2 mistakes that hurt sales and 2 tips to improve them

August 14, 2014

An attractive and functional e-commerce site is fine and great, but if visitors aren't being converted into buyers than there isn't a point.

An attractive and functional e-commerce site is fine and great, but if visitors aren’t being converted into buyers than there isn’t a point.

Increasing the conversion rate will ultimately yield more income and an improved online retail site. Getting conversion down to a science may seem daunting but some tips to stick to and mistakes to avoid should be enough to get started converting traffic to revenue.

Below is some advice to follow, as well as a few crucial errors to avoid, to ensure higher conversion rates:

Mistake 1: An unclear impression of the product 
Online consumers are becoming increasingly product savvy, and often desire as much information as they can find on items they may spend their money on, wrote Ian Mills, co-founder and CEO of Magicdust. A product page should contain every detail imaginable that could be used to sell the product. The page should be able to answer any questions the customer may have about the product, so that he or she doesn’t need to put much effort into finding an answer. 

Thorough descriptions should be matched by clear images of the product, Mills suggested. Hi-resolution images that show the item in use will engage the consumer. This is important in a transactional dynamic where the customer can’t physically interact with the product. 

Tip 1: Make the shopping experience rewarding
Having an informative product page is a part of something essential to converting traffic to sales: a rewarding consumer experience, according to BDaily. A website that gratifies the customer is necessary for turning traffic into dollars. Part of this will be enhancing the website interface as well. A site that is unusable is one that can’t be followed from product page to check out. Making sure the website is usable can be done through timely testing and accessibility audits.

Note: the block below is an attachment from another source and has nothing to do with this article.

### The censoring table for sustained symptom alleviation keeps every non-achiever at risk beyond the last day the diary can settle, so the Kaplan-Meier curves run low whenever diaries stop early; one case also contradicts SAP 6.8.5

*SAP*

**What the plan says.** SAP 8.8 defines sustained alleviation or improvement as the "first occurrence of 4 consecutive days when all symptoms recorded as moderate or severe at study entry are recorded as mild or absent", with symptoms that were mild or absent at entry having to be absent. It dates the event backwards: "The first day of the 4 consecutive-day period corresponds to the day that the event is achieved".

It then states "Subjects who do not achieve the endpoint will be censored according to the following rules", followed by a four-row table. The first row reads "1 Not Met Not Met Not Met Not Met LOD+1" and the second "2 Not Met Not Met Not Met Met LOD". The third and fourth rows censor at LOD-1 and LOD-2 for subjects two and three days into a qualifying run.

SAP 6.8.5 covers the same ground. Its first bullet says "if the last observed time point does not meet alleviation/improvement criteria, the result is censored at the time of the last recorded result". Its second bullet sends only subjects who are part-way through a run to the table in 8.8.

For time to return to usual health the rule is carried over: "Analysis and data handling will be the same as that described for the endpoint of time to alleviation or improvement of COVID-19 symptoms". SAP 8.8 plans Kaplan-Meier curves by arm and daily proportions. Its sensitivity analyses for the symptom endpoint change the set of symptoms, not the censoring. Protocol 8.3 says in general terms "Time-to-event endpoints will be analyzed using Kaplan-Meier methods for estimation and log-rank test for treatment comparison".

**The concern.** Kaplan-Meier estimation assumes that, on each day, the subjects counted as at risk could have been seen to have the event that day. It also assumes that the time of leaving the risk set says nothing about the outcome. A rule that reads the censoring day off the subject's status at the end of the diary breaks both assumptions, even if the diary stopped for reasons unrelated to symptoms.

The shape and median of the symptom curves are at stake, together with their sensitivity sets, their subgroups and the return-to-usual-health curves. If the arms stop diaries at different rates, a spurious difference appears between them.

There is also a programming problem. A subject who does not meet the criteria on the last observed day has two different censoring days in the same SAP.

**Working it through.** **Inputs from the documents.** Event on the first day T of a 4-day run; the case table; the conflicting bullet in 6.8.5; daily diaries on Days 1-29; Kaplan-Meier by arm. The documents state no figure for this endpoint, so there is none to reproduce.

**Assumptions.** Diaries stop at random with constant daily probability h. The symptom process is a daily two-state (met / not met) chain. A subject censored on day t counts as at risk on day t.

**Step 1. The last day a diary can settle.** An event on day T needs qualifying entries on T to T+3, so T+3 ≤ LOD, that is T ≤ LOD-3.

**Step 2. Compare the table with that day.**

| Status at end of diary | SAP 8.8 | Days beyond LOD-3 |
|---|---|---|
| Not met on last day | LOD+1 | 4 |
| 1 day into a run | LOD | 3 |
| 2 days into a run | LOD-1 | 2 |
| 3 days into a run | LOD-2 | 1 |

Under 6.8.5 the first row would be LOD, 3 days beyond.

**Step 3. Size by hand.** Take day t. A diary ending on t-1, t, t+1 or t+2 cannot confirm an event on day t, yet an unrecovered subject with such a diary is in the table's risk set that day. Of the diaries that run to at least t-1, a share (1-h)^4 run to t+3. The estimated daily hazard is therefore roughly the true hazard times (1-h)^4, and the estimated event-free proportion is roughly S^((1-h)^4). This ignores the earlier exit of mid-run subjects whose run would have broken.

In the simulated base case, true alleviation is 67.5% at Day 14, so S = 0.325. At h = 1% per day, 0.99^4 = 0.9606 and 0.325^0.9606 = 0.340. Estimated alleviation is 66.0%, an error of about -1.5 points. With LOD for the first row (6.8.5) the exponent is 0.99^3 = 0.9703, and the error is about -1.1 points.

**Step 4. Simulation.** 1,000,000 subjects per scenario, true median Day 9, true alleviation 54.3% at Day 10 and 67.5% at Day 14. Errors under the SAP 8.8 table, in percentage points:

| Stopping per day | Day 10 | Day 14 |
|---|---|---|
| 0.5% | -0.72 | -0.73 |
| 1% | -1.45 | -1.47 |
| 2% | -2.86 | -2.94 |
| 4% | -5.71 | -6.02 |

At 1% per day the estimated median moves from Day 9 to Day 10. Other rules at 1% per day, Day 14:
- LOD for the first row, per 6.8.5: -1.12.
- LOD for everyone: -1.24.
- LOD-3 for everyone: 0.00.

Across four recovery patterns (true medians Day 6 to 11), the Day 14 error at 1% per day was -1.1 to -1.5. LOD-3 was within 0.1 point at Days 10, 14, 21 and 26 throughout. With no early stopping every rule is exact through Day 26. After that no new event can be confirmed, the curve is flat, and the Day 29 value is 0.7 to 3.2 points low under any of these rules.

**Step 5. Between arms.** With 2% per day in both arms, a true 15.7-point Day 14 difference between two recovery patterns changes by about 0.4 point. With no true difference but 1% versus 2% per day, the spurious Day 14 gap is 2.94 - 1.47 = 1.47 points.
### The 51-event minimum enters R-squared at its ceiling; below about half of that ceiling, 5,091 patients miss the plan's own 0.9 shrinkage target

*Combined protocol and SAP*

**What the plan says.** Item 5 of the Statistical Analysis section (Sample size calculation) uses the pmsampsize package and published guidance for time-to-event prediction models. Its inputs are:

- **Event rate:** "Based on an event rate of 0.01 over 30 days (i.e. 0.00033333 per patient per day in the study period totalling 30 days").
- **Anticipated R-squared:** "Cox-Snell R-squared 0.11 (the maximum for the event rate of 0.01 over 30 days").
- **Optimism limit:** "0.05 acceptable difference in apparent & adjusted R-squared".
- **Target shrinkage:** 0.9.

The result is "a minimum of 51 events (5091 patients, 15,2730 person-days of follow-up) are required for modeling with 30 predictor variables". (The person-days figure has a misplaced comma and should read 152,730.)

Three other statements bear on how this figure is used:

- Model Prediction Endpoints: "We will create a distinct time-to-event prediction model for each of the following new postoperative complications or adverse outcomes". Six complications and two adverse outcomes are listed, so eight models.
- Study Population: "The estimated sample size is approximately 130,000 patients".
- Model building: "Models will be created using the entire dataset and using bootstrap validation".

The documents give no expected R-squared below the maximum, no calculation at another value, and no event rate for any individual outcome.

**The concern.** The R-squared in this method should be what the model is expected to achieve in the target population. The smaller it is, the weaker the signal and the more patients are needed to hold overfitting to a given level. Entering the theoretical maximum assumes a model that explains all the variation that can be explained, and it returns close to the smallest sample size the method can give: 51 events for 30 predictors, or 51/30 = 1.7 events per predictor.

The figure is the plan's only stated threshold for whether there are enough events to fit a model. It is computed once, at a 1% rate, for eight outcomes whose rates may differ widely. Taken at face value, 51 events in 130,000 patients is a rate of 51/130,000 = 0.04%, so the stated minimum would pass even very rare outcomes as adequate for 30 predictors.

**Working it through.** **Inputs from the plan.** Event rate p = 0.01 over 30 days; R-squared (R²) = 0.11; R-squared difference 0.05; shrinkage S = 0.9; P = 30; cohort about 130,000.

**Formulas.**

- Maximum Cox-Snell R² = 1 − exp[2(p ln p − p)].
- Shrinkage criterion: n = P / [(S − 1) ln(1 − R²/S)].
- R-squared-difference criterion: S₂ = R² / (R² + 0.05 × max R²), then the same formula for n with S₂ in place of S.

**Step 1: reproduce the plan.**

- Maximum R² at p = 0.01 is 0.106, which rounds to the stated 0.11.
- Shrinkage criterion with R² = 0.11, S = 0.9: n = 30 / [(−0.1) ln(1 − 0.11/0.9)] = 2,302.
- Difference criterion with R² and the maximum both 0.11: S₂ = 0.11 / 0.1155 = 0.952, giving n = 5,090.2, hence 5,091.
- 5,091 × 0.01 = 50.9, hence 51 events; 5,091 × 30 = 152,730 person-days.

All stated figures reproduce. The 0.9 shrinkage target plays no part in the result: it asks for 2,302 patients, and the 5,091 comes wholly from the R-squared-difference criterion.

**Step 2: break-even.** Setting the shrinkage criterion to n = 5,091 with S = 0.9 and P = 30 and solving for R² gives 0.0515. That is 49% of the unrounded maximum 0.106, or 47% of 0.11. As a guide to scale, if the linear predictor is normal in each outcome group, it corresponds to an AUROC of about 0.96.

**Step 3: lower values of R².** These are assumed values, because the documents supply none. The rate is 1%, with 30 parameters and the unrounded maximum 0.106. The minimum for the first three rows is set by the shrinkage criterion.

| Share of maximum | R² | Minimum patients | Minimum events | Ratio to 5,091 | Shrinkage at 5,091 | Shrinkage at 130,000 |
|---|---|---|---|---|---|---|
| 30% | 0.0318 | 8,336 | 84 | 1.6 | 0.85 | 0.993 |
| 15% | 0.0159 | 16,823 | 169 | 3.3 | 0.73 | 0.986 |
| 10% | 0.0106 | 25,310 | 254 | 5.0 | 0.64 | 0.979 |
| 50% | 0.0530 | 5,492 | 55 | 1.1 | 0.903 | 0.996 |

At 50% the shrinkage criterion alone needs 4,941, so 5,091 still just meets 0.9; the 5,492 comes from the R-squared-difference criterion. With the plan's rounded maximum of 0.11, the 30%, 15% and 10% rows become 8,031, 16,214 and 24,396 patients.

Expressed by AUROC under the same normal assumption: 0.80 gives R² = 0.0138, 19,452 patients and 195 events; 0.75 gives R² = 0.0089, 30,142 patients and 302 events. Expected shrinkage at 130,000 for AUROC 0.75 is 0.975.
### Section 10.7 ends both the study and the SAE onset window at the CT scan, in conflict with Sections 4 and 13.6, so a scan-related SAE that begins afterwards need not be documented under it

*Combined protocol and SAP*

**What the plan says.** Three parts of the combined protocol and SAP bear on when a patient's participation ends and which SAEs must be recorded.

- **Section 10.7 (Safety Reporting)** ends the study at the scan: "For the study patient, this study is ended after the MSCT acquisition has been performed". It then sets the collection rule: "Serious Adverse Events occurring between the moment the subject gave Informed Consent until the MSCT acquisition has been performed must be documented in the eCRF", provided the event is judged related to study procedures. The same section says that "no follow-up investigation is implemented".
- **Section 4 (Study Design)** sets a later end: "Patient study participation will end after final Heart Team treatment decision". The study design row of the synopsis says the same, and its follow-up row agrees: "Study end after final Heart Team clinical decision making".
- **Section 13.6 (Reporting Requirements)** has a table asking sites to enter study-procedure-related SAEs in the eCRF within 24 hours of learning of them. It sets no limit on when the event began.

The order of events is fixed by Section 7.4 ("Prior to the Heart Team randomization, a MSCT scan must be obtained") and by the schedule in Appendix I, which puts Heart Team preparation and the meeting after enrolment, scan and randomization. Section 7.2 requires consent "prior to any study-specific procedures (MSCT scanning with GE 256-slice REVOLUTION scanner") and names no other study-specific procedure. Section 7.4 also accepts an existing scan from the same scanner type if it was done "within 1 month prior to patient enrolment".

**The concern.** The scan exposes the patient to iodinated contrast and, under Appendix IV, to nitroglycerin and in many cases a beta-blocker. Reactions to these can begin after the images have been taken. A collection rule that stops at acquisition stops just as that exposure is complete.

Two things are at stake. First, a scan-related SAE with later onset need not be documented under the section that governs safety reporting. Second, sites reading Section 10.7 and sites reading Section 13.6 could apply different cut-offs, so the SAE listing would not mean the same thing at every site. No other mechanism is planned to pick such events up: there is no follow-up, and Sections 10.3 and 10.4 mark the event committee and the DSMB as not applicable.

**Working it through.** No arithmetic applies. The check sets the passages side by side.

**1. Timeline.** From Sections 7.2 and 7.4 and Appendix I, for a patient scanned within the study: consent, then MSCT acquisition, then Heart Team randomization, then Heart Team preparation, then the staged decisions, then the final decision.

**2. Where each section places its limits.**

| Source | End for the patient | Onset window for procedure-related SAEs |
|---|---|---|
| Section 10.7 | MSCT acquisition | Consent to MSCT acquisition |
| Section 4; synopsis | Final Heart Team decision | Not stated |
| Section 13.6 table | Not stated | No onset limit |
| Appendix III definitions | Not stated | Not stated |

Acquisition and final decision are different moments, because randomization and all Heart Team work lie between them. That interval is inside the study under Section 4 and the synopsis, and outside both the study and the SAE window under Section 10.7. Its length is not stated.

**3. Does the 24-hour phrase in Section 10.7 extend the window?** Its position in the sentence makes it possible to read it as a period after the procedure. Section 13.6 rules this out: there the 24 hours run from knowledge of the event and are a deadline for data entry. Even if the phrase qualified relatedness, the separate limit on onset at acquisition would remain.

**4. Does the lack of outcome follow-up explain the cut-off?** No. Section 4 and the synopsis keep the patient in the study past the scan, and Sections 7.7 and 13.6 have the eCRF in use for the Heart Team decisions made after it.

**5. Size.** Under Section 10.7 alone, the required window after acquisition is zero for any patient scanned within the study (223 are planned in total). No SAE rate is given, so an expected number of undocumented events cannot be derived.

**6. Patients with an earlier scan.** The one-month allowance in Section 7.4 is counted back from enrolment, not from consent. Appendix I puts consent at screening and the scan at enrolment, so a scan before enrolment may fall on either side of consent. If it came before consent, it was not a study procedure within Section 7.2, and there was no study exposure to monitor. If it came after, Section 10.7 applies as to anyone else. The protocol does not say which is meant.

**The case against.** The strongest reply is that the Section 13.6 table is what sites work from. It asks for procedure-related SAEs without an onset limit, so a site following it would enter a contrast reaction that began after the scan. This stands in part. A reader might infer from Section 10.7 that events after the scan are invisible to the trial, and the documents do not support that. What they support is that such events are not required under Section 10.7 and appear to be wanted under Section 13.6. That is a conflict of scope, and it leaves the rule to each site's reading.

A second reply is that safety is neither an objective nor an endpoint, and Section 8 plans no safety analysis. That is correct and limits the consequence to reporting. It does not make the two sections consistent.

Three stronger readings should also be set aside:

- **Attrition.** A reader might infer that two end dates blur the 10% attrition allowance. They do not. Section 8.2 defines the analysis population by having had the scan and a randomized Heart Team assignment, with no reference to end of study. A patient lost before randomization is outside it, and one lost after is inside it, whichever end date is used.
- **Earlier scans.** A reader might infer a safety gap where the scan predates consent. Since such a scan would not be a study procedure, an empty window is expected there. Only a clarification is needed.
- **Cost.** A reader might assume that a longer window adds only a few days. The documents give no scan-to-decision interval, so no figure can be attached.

Mistake 2: A muddled payment process
Research has consistently shown that websites with fewer steps throughout the checkout process perform better, Mills explained. A responsive system that assists consumers in making their way through the check out process will ensure they complete their intended purchases. There are a number of steps that can overly complicate checking out. One includes required sign-ups for new shoppers. Not including guess checkouts lengthens the time it takes for the customer to reach the checkout page. 

In addition a lack of payment options can easily extend the amount of time it takes for a buyer to reach the checkout page. While debit and credit cards are still the most common form of payment used, others such as PayPal are fast expanding and deserve attention. By 2017 payments other than traditional cards are expected to be in the majority. 

Tip 2: Clearly identified call to action buttons
If a consumer can’t easily find what he or she is looking for, their shopping experience becomes drawn out through manual searches, according to Mills. One way to make this easier is to clearly identify call to action buttons that help the customer choose size, color, etc. It is essential to ensure that these buttons are both clearly visible and functional. Take into consideration the size, shape and design of buttons when designing product pages to make sure they will be easy to see for all consumers. 

Simple filter navigation will help with this as well, BDaily noted. Customers searching for a specific category of items will have a much easier time if the filter system used is simple and intuitive. When product filtration and the categories items are divided to are streamlined the time it takes for shoppers to find what their looking for is drastically reduced and they are more likely to follow through with purchases. 

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